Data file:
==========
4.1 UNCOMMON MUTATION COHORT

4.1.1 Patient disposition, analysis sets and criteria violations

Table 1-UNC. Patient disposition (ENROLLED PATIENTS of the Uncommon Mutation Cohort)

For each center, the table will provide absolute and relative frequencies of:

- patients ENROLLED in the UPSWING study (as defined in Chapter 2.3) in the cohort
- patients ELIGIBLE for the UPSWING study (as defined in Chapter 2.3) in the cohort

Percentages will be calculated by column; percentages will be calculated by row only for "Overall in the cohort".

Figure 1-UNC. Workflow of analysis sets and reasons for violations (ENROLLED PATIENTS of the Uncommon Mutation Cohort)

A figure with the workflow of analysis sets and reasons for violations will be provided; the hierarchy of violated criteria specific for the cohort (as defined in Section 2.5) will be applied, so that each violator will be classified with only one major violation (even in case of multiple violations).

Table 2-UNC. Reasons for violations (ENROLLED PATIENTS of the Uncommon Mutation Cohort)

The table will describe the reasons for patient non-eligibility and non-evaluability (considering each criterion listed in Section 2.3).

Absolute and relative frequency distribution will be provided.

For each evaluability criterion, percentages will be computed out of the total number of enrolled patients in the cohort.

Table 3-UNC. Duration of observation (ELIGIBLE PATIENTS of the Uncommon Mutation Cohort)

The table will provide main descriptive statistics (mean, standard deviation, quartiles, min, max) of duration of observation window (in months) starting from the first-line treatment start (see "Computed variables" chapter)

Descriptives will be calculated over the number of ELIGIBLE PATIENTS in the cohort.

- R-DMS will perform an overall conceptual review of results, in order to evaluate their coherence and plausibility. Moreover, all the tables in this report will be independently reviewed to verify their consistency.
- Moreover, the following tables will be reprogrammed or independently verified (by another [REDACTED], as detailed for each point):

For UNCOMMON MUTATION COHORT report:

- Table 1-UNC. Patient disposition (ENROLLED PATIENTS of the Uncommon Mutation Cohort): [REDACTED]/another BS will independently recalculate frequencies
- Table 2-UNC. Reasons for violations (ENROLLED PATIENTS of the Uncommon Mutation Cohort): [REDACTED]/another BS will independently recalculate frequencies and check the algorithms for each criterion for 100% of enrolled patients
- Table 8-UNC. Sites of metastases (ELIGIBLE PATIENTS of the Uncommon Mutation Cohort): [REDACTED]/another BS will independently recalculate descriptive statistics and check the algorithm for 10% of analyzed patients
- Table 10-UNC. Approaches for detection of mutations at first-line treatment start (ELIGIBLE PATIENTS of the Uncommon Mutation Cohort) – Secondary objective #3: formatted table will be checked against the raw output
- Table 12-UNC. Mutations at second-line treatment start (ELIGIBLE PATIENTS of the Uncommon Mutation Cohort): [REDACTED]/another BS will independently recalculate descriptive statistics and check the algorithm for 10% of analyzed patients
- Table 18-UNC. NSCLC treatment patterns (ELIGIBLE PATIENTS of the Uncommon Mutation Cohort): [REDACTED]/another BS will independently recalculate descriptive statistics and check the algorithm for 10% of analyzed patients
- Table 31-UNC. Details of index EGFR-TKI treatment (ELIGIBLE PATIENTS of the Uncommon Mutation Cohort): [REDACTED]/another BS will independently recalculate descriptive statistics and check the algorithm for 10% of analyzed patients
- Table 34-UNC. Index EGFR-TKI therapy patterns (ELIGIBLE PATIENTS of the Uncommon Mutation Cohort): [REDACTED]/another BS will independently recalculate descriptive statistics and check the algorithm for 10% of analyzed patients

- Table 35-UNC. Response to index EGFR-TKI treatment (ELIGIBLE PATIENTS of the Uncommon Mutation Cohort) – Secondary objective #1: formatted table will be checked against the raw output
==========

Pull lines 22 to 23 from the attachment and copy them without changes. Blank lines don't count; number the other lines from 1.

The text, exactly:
- Table 8-UNC. Sites of metastases (ELIGIBLE PATIENTS of the Uncommon Mutation Cohort): [REDACTED]/another BS will independently recalculate descriptive statistics and check the algorithm for 10% of analyzed patients
- Table 10-UNC. Approaches for detection of mutations at first-line treatment start (ELIGIBLE PATIENTS of the Uncommon Mutation Cohort) – Secondary objective #3: formatted table will be checked against the raw output